Allow not nature more than nature needs,
Man’s life’s as cheap as beast’s: thou art a lady;
If only to go warm were gorgeous,
Why, nature needs not what thou gorgeous wear’st,
Which scarcely keeps thee warm. But, for true need,–
You heavens, give me that patience, patience I need!
Here is James Earl Jones doing this scene. It is worth watching all ten minutes. Your spine will tingle at the end.
Anyway, I thought of “Reason not the need!” when I read section IIB of the Draft NIH Guidelines for Human Stem Cell Research, which reads:
Human embryonic stem cells may be used in research using NIH funds, if the cells were derived from human embryos that were created for reproductive purposes, were no longer needed for this purpose…
Needed? Like you need some ball-bearings to fix your dishwasher?
When you and I were embryos, who debated about whether we were ‘needed’?
The most inhuman slavemasters have talked about ‘needing’ their human chattel. But civilized people do not reason the need for human beings.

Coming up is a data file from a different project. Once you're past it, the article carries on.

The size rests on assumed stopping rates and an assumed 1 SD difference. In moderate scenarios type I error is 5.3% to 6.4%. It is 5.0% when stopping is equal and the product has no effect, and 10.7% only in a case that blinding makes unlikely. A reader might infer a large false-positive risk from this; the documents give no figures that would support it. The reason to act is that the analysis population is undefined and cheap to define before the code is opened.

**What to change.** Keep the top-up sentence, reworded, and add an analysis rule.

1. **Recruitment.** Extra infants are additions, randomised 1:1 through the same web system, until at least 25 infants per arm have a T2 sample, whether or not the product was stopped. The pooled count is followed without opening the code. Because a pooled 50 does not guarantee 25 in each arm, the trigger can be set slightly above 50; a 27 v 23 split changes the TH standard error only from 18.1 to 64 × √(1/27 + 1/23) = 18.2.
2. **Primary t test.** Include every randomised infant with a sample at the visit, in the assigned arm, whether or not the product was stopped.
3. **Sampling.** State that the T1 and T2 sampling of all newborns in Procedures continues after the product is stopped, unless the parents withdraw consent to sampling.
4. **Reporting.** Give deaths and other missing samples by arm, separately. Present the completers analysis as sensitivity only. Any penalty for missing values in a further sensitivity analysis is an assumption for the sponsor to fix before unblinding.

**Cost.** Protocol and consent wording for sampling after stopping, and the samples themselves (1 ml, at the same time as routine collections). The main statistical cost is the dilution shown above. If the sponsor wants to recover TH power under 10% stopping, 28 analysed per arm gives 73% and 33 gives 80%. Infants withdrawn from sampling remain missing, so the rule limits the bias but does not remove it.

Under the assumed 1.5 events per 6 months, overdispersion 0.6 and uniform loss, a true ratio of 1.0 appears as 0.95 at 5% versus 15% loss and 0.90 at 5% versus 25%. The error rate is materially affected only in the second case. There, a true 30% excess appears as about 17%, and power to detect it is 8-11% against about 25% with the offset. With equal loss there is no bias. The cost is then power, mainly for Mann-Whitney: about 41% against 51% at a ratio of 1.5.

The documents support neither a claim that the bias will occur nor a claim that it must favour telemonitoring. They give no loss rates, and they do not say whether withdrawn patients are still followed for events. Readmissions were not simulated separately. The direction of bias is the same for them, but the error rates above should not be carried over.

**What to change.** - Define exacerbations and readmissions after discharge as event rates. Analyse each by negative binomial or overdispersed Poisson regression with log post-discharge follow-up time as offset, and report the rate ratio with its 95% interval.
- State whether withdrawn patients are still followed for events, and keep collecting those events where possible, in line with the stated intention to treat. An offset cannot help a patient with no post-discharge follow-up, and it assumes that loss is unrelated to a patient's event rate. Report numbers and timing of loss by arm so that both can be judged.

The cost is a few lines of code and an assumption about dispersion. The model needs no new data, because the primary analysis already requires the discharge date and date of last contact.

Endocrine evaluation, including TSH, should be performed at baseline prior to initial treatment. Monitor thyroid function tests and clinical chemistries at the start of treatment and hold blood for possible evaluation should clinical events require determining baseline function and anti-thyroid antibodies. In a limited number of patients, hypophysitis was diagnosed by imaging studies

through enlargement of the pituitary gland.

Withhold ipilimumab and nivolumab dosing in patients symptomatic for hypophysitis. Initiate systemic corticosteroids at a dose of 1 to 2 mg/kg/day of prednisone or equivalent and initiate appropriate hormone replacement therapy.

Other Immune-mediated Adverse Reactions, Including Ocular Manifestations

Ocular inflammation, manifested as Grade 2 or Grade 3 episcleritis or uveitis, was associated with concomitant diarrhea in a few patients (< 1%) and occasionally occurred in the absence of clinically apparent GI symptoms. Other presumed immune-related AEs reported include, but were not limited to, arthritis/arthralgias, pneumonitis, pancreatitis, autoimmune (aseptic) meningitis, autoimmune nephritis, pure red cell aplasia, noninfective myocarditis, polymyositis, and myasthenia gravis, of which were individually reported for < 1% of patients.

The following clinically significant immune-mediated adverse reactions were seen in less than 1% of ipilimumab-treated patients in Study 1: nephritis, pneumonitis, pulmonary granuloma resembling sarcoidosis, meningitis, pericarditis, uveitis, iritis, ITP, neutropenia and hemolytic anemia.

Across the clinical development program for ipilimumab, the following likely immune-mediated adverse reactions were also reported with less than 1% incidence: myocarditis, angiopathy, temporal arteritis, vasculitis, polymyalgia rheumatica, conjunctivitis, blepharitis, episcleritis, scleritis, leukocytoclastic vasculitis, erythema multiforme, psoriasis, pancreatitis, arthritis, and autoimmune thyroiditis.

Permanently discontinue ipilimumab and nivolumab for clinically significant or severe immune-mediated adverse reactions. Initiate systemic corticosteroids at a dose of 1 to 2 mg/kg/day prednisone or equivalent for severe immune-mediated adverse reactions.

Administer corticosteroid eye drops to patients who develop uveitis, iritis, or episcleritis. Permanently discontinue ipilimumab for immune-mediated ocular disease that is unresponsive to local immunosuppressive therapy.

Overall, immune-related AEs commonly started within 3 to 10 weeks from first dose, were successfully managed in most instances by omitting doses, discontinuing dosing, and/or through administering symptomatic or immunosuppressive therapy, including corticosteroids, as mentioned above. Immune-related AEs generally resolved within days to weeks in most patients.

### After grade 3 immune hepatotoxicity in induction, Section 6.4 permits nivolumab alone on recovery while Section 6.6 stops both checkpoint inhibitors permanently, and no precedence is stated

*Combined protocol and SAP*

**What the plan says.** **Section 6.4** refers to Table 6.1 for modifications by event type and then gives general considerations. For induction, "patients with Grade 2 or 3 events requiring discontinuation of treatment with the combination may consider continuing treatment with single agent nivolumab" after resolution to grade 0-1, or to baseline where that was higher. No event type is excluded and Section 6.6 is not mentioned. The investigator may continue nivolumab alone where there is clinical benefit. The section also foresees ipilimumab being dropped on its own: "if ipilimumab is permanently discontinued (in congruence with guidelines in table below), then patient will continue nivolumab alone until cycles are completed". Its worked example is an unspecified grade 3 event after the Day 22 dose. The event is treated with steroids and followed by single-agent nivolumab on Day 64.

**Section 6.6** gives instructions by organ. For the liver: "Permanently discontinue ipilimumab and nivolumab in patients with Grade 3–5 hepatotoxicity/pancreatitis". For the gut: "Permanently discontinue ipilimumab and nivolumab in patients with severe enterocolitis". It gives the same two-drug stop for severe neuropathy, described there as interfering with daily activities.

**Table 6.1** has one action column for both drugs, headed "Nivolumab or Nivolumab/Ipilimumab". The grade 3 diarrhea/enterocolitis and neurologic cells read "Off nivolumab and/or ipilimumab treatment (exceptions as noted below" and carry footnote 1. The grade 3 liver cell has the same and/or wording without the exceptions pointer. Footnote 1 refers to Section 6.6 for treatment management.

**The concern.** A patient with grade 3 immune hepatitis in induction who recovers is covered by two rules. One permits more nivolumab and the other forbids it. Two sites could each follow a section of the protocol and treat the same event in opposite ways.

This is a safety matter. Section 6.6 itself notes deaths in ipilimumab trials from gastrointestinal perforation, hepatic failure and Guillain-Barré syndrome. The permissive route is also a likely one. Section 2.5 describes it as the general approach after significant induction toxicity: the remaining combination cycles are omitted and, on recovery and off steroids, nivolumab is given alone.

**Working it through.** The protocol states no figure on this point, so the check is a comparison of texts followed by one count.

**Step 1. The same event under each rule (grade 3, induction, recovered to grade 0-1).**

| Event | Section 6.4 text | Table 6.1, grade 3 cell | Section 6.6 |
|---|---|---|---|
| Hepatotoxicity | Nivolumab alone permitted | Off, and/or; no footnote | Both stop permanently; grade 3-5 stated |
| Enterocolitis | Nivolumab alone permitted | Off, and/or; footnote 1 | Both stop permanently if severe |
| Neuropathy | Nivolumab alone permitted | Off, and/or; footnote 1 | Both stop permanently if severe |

None of us are needed. Our Creator does not need us human beings any more than He needs a pedicure.
He wants us. He freely wills us into existence–every last one of us, no matter how small.
Click here for a thorough commentary on the Draft NIH Guidelines.
…Serena almost lost her Wimbledon semifinal. Elena Dementieva played with so much heart, I almost started rooting for her. (Please do not tell my beloved Serena.)
The Russian had a match point after two hours and fifteen minutes. She did not capitalize. Serena finally dispatched her at 2:49. Unforgettable match.
Meanwhile, Venus won in 51 minutes. So the Williams sisters will meet again in the Final.
Carleton Bryant quote of the week:
President Obama recently named a “pay czar” and a “Great Lakes czar,” and he thought about naming a “car czar.”
And he already had a drug czar, a border czar, a health reform czar, an info-tech czar and a regulatory czar, among others.